Posted by editor
on September 18, 2006 at 9:15 AM PDT
A brief tour for the Swing team...
Java Today: Swing Team mini-tour of SoCal JUGs, OS X Mustang preview 6, and Zambro browser
Weblogs: Bug-tracking the open-source JDK, animating tables, lists, and trees, and top-level drag-and-drop with Mustang
Forum postings: Huge page support on Linux and Swing best practices
A brief tour for the Swing team
Joshua Marinacci reports driving down to Southern California with fellow Swing team member Richard Bair to give a series of presentations on desktop Java, both to SoCal JUG's and corporate customers. The results of his meetings make for interesting reading, which is why we're featuring his blog LA-stravaganza in the Java Today section.
Among his list of discoveries is the fact that when you give the same presentation seven times, it gets better each time. That makes for a nice reminder of why it's a bad idea to write your presentation the morning it's to be delivered and never rehearse it before presenting it (I'm sure I'm not the only one who's done this).
Another discovery is a better reception for Java Web Start than might be generally known... possibly because few people seem to be using Web Start:
A lot of people don't know about Java Web Start. This surprised me because I've known about it for years (and written several different articles on it), but at most sites the developers didn't know about Webstart or only heard a few details. Clearly we need to do more to get the word out.
Developers who use WebStart love it. At one customer site, where they use 1.5 and WebStart for everything on the desktop they said "Java Webstart has been a huge win for us". The developers are in LA and the customers are in New York. They can fix a bug in the afternoon, push out a new version that evening, then the customers are updated the next morning. That's what we like to hear!
Some of Josh's other revelations include Java 5 adoption, Swing inroads, and the emergence of Flex. Check out his blog for more notes from the trip.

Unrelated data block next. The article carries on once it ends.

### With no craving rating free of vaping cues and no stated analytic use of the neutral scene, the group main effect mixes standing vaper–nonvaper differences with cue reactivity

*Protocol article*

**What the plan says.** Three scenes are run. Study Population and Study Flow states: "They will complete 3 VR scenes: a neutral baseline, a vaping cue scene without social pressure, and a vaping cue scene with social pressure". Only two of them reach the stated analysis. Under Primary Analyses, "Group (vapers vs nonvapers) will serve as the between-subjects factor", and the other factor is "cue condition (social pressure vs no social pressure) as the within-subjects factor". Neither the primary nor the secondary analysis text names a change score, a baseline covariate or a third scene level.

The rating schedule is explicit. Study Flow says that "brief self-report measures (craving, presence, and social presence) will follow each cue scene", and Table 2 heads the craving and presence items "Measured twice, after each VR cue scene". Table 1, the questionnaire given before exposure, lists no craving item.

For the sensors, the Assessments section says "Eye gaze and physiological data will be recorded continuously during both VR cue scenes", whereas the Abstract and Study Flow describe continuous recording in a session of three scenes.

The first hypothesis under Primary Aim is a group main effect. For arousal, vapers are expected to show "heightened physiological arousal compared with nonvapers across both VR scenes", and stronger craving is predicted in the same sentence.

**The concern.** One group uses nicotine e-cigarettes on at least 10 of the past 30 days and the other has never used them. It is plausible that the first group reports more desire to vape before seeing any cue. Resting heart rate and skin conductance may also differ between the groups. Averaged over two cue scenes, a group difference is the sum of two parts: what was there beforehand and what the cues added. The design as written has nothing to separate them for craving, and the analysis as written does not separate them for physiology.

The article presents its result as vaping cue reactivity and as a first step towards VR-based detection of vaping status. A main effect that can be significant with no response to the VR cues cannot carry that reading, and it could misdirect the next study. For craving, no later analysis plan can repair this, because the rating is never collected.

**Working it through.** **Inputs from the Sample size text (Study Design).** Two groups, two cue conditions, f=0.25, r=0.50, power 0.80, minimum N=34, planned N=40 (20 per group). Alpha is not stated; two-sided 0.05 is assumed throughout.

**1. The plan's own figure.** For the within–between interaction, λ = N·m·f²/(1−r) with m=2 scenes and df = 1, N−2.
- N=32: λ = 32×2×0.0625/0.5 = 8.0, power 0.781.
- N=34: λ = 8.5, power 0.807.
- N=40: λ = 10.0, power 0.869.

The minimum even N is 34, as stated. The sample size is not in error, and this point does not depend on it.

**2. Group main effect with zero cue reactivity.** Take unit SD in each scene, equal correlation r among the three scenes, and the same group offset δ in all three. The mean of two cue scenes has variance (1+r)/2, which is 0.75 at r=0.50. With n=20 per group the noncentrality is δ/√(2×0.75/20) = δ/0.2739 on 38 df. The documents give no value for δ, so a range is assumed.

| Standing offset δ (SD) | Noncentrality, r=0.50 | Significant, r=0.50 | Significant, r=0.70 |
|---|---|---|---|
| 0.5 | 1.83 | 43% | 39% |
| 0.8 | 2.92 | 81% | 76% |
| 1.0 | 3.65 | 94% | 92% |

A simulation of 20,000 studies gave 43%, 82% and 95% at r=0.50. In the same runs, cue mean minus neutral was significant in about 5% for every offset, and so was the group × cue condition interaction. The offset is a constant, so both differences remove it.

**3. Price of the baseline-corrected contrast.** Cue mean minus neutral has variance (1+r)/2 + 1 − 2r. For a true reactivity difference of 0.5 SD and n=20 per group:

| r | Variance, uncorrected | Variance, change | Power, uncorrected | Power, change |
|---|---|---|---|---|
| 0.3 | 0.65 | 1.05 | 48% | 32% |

Also in Java Today ,
The java-dev mailing list message Ann: Java SE 6.0 Release 1 Developer Preview 6 Now Available brings word of the latest build of Mustang for Mac OS X , for both Intel and PowerPC systems, based on JDK 1.6.0_b88. This latest developer preview is available from the Apple Developer Connection to all ADC members, including those at the free "online" level. Note that ADC pre-release terms and conditions still apply, meaning the build can only be discussed on Apple's feedback channels. Also note that this preview release is not removable.
The incubated Java Desktop project Zambro is a "simple and light web browser, written in Java 5 and using the Swing framework." Its features inlcude remote and local browsing, bookmarks support (where bookmarks can be exported in a HTML document), HTML code viewer/editor, integrated web search, minimalistic back/forward memory for visited sites' history, hideable panels, and per-user customizable settings.
David Herron has a Followup on bug tracker for open source JDK in today's Weblogs . "Whatever is used for bug tracking in the public has to share bugs/comments/etc with the internal system. This is one of the big question marks over whether to take an existing bug tracking system and modify it to interface with the internal system. Or whether to write a custom solution."
In Animating your lists, tables and trees , Kirill Grouchnikov writes:
"the latest trend in the UI world seems to be animations (on pretty much everything), including fade-ins on rollovers, selections, layout changes and what not. So, what better thing to add to the latest drop of Substance if not the support for animated fades on lists (was already there in release 3.0), tables and trees."
Finally, Shannon Hickey offers
Top-Level Drop with Swing and Java SE 6 , in which he "demonstrates support in Java SE 6 for dropping into top-level containers such as JFrame and JDialog."
In today's Forums ,
dfoster clears up some performance concerns in
Re: Huge page support on Linux does not work :
"As far as I understand it when you turn on huge page support it needs to be as big as the maximum amount of memory the JVM will consume. This means not only the heap but all the memory the JVM will use. You may want to try cranking up the number of pages. The other problem you may be suffering from is that even though the pages are (supposed to be) reserved they may not be contigious. The current JVM requires that the memory allocated to it is contigious. So if you do increase the page size or even if you don't you should reboot and fire up your app right away before the memory gets fragmented."
is switching gears and has some
Questions about "Best Practices" in using Swing as UI layer
Hello everyone. I'm trying to create an architecture that is targeted to ease the efforts on developing Swing applications. I have a 3 year background on Web-Based applications, and about 1 year and half using JavaServer Faces. The first thing I've noticed was that is not so trivial promoting a certain level of reuse in Swing. I'm trying to do something that I do in JSF - a BaseActionMessageHandler, that has methods to throw i18n messages to a customizable panel or to a JOptionPane, a BaseDataModelAction, that provides population utilities to DataModels, and a BaseFrameAction, that is injected with an entity, a service interface and has methods to execute operations on the service layer.
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A brief tour for the Swing team